Went to see Thomas Sayers Ellis read at BU yesterday, in a small auditorium on a 5th floor off Comm Ave. He read mainly from The Maverick Room (Graywolf Press, 2005) in expressive whispers, twists and tune-filled voice. Excellent attention to line breaks & pauses, filtering language into muse (music). He began with a poem from an unpublished manuscript called The Return of Colored Only. It was a fantastic and energizing reading, good all the way through. He read "All Their Stanzas Look Alike" with ghost-like (almost a low growl at the refrain) whispers or near groans.


A translated fragment from Jacinta Escudos, A-B-Sudario:

"[...] / but the neighbors will respect you, after all, the distant noise of a typewriter will make them think you're working, which is always better than making them think you're whoring yourself / yes, but it'll be like what Roque Dalton says: "the nocturnal cruelty of the motorcyclists who launch rude stones at the angel of dreams" / in this case it'll be the nocturnal cruelty of the writers-scribes-scriveners-insomniacs-life translators who don't let their neighbors or their roommates sleep / don't get so philosophical / the neighbors will merely think you're completing an urgent task that's behind schedule for the University or some other strange place where people transcribe documents in a typewriter, they don't have enough imagination to think that if a typewriter is heard tapping frenetically at eleven-thirty at night, then it must be a solitary Cayetana who's trying to write a book / and keep singing the same tune / they don't even imagine the neighbor's a writer / or wants to be one / when she grows up / [...]" (252)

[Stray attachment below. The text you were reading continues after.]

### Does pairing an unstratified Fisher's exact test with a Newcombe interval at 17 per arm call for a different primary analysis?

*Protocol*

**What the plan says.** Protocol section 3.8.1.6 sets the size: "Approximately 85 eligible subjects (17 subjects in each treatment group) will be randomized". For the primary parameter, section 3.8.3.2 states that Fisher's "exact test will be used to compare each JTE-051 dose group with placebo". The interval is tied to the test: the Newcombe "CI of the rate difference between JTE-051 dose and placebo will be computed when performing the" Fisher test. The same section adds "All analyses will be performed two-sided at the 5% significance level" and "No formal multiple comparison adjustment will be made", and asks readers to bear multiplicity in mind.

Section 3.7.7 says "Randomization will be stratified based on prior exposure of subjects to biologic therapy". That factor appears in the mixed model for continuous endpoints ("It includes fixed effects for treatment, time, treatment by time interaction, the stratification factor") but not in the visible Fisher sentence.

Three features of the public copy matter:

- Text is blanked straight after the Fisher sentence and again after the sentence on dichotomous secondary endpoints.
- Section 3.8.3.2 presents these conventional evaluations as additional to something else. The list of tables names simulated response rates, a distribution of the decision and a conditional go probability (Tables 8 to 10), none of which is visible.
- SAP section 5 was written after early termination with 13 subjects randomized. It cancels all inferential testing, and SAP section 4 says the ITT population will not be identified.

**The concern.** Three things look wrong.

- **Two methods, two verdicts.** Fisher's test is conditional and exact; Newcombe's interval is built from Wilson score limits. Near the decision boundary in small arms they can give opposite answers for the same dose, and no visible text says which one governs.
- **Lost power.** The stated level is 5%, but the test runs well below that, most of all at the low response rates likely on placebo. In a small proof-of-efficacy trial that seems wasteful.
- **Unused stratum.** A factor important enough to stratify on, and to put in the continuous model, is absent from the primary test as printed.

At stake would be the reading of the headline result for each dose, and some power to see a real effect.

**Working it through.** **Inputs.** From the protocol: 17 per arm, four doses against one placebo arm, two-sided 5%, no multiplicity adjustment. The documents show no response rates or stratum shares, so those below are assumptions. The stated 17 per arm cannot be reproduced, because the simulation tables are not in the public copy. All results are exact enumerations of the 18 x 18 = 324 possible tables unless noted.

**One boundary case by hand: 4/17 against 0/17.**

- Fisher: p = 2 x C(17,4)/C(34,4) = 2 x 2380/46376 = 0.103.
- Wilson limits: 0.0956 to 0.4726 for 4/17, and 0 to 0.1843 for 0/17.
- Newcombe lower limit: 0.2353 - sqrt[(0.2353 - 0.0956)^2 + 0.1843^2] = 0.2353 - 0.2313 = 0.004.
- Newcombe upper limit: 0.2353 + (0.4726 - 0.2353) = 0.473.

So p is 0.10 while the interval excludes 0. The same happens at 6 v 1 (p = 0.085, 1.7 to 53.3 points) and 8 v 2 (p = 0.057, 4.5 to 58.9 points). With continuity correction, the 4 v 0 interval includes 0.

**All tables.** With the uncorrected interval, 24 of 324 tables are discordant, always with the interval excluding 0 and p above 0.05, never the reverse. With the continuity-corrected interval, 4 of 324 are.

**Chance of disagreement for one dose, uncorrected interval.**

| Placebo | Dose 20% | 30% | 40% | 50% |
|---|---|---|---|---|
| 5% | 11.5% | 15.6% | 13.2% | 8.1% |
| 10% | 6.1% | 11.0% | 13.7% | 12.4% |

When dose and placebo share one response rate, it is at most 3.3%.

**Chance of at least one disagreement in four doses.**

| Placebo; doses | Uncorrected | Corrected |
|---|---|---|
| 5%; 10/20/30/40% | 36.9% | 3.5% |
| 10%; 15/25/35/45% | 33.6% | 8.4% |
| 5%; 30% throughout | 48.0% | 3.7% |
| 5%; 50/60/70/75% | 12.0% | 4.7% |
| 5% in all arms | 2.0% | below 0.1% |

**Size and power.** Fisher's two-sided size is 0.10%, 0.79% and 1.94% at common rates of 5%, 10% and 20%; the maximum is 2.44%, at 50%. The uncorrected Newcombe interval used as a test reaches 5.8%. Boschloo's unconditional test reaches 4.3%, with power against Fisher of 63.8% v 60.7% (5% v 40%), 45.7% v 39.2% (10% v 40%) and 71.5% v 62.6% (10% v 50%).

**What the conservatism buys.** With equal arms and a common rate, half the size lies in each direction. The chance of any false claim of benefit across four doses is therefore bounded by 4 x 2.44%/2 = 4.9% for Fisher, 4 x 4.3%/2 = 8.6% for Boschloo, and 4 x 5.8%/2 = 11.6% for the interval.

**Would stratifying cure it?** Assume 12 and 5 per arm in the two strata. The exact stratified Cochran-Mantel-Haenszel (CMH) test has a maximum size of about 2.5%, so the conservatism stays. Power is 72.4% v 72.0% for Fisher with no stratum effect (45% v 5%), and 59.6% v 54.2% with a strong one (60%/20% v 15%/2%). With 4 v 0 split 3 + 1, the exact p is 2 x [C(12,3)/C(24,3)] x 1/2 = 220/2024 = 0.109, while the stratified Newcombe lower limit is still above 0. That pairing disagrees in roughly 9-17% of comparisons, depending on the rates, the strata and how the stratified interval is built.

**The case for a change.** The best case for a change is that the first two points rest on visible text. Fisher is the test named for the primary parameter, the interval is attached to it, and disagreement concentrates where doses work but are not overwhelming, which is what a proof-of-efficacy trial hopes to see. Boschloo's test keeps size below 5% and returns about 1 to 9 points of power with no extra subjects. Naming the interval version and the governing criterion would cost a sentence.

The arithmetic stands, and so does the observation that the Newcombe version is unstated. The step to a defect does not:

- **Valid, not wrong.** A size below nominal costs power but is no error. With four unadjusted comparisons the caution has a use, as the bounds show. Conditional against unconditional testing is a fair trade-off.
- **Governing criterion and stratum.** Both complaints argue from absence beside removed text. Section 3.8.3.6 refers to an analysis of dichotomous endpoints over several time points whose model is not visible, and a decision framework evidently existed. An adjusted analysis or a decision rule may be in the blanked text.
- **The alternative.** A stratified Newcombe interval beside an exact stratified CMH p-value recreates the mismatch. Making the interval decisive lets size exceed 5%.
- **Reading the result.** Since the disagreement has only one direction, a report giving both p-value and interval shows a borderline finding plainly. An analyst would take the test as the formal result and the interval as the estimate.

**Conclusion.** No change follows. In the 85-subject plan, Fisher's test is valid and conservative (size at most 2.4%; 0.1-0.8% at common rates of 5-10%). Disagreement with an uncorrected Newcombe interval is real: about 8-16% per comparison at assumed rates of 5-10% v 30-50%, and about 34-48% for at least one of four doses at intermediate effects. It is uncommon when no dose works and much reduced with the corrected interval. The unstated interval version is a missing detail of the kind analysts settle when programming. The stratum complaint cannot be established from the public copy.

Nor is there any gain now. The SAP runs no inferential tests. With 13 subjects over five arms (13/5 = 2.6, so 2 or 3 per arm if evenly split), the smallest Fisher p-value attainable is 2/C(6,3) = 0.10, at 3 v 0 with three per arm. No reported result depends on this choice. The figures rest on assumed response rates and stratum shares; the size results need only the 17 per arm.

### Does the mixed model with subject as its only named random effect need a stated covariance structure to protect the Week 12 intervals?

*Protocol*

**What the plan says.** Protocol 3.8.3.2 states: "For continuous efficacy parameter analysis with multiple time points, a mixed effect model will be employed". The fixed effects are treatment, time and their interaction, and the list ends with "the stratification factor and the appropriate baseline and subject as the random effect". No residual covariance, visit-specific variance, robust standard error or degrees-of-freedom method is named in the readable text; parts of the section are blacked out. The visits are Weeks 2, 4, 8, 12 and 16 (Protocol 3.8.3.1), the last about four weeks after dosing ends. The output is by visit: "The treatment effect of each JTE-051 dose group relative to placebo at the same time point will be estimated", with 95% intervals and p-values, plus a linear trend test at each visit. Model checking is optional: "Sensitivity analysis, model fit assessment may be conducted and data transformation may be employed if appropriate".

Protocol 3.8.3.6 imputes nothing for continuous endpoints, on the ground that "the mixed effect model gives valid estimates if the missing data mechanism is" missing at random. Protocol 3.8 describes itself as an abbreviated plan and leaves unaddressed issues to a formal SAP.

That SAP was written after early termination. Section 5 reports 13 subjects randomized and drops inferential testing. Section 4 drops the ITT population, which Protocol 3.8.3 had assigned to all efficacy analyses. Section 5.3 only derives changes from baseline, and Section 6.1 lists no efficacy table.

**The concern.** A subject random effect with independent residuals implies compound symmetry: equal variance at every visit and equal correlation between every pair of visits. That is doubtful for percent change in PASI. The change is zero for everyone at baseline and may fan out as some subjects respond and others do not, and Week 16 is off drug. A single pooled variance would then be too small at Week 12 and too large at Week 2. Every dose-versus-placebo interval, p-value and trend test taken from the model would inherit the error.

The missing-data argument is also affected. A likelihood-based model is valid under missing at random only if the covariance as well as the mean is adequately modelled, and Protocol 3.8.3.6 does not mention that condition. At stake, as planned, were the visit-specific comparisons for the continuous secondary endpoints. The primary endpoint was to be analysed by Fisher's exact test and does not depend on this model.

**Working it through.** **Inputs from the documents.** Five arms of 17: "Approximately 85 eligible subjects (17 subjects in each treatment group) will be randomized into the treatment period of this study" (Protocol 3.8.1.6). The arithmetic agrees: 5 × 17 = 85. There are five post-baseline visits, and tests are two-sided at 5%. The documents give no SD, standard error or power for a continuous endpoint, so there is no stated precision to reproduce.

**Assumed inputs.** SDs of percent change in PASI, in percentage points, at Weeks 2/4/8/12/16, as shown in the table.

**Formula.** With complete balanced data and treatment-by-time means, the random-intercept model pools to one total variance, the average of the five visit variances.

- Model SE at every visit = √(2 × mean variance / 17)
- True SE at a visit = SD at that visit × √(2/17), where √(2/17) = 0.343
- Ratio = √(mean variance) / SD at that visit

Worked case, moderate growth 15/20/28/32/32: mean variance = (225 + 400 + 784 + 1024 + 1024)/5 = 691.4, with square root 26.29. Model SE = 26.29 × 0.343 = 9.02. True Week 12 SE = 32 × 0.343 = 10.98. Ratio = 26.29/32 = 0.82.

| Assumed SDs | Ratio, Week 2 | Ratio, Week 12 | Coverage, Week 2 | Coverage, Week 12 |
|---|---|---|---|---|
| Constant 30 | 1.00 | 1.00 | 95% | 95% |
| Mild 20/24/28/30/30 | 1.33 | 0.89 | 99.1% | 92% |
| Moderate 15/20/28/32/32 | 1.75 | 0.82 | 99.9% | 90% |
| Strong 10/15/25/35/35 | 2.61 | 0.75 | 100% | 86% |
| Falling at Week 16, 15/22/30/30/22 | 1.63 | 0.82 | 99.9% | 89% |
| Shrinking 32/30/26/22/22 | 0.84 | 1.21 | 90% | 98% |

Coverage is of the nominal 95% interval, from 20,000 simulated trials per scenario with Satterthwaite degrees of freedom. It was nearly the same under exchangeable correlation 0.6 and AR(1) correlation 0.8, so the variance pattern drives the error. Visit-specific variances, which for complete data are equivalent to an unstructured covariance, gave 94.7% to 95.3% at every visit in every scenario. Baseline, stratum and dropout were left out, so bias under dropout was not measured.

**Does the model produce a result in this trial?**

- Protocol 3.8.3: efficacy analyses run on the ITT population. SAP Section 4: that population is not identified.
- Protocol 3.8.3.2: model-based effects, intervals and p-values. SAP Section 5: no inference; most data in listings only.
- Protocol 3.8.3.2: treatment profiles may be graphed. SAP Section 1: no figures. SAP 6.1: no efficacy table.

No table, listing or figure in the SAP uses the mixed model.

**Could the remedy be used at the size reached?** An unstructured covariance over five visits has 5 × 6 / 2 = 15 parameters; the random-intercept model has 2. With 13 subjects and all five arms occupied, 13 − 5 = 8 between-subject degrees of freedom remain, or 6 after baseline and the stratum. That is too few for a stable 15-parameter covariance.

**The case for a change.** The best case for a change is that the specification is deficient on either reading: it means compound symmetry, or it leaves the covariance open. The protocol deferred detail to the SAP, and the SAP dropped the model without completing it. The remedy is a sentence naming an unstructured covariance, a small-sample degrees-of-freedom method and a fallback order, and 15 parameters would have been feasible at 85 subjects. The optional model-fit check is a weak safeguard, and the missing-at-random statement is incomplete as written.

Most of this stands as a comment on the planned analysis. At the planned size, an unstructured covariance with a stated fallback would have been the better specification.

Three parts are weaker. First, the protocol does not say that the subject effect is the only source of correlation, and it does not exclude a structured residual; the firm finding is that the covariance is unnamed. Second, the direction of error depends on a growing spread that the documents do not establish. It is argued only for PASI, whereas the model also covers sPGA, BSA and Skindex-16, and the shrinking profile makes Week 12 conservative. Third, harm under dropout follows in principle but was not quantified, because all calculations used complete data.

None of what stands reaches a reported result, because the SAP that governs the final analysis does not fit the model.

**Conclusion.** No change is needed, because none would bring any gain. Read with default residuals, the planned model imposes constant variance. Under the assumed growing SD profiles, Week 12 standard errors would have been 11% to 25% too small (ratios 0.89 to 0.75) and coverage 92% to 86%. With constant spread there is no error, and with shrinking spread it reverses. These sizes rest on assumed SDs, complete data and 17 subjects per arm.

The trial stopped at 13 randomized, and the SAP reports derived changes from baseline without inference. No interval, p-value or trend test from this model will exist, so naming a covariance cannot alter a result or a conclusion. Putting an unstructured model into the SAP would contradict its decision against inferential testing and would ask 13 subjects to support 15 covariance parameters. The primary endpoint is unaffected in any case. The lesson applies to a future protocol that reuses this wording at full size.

Now reading Cristina Rivera Garza, La cresta de Ilón (Tusquets Editores, 2002).

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